According to another aspect of the invention, with a representative point provided in a reference frame, the similarity of images is evaluated between an image area including a characteristic point in the other frame (hereinafter referred to as an object frame), and an image area including the representative point in the reference frame. A characteristic point is a candidate for a corresponding point subject to all evaluation, the candidate being arbitrarily determined. Then, the relative positional acceptability between the characteristic point and the other characteristic point is evaluated. That is, a judgement is made as to whether the relative positional relationship between the characteristic point and the other characteristic point is reasonable or acceptable with respect to being determined as the same as the relative positional relationship between the representative point and the other representative point, respectively corresponding to the characteristic points. When both evaluations result in a favorable score, the characteristic point is tentatively determined as a corresponding point of the representative point. Subsequently, a best point is searched for where each of the evaluations yield the best result, by moving one corresponding point within a predetermined search area, while assuming that all the other corresponding points are fixed (this method hereinafter being referred to as a fixed searching method). The best position, which has been found during the search, is determined as a new position of the corresponding point. All corresponding points are sequentially subjected to this search and the. positional change. Afterwards, depth information is obtained based on a positional relationship between a representative point and its corresponding point, the corresponding point having been obtained through the above mentioned series of processes.
Conventionally, the similarity of images has been evaluated by block matching or the like. In this invention, on the other hand, by including an additional evaluation on the relative positional evaluation, the corresponding relationship between frames can be more accurately detected. The accuracy can be. further improved through iterative calculations.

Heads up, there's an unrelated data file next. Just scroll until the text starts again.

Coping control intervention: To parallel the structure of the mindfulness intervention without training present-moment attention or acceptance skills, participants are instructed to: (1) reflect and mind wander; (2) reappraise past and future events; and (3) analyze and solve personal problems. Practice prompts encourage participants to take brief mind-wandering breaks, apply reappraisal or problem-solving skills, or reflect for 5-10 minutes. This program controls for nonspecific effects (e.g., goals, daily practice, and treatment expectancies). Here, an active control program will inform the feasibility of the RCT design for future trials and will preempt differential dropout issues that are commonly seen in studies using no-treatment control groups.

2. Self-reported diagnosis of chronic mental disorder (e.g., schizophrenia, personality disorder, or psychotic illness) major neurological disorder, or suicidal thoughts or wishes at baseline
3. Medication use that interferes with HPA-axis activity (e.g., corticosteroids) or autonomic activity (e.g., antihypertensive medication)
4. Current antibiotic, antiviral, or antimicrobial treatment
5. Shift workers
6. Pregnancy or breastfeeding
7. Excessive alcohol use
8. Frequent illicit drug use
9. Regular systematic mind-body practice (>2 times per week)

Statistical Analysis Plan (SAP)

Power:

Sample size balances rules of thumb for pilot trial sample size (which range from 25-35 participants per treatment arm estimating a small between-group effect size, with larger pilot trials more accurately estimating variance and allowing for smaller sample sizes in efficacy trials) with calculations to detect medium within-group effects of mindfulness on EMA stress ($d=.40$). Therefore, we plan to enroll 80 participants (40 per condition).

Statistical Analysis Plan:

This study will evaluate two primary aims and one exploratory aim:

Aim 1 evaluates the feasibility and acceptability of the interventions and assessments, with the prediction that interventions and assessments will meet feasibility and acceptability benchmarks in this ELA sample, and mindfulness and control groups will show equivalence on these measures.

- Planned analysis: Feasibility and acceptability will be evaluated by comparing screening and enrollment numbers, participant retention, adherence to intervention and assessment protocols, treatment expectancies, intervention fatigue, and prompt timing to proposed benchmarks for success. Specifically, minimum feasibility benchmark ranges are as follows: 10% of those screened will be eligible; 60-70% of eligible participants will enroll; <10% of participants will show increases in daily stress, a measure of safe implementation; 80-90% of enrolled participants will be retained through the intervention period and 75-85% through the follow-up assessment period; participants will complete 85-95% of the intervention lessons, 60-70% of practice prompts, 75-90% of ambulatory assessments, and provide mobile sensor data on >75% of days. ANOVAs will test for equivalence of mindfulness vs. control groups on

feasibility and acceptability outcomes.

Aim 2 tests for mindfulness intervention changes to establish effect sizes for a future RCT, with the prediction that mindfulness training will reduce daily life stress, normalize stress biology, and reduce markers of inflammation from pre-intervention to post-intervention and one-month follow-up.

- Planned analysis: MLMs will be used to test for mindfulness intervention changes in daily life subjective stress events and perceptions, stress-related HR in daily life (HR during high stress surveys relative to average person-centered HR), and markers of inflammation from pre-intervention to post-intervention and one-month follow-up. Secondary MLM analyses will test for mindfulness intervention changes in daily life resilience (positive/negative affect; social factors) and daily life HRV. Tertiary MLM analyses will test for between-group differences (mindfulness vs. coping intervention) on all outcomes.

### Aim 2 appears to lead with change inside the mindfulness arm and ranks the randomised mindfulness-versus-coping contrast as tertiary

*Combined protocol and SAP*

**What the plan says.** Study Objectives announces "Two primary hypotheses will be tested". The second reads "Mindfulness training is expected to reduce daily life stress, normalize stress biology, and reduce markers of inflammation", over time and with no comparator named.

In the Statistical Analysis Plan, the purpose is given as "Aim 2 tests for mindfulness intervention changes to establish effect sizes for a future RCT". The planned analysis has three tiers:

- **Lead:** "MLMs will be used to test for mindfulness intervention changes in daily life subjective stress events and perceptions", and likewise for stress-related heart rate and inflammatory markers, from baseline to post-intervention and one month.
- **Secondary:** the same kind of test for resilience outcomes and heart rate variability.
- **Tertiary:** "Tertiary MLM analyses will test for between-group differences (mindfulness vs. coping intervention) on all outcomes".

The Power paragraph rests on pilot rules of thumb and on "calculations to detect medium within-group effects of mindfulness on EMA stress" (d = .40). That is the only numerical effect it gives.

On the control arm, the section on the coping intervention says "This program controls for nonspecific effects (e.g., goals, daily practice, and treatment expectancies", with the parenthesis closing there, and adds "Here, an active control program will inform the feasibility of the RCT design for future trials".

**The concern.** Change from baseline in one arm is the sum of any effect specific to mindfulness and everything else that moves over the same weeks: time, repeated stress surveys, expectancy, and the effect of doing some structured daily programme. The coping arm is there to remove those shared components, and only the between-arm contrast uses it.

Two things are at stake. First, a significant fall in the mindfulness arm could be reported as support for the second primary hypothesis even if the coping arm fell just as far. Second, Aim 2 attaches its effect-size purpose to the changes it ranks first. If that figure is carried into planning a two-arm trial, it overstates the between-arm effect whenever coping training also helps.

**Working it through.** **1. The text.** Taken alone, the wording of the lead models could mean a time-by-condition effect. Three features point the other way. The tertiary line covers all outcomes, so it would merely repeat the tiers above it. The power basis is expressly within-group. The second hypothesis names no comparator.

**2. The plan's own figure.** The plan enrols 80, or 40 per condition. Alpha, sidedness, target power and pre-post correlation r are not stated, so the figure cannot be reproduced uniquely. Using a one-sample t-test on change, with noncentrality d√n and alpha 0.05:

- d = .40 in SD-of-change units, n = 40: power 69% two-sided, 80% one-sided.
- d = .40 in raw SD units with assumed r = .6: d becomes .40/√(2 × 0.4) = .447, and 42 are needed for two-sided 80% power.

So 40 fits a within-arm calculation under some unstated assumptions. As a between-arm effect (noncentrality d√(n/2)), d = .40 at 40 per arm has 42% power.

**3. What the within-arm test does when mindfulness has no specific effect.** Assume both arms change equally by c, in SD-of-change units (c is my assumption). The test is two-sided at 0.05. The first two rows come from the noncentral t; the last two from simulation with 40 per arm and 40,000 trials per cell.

According to one aspect of the present invention, the similarity of the images is evaluated by block matching which is modified such that the similarity is correctly evaluated to be highest when the blocks including the identical object are tested, regardless of shooting conditions (hereinafter referred to as biased block matching). As to same-time frames, a certain color deflection tends to occur due to characteristic differences of a plurality of cameras. As to different-time frames, the same problem will arise due to changing weather from time to time, as this causes a change in brightness of a viewfinder image. After correction is made to solve such problems, the similarity of images is transformed to be expressed in the form of a geometrical distance, which is a concept for judging the acceptability of relative positions. Then, the relative positional acceptability and the transformed similarity are combined together to be used for a general judgement on the evaluation results. In this case, biased block matching may be conducted within a correction limitation, which is pre-determined depending on a distance between the reference and object frames. That is, when the distance is larger, a larger correction limitation is set accordingly.
A correction for off-setting a change in brightness is disclosed in JP Laid-Open No. Hei 5-3086630. However, the correction is applicable only to cases of facing-out or facing-in (a consistent changing in brightness), but not to a partial changing in brightness.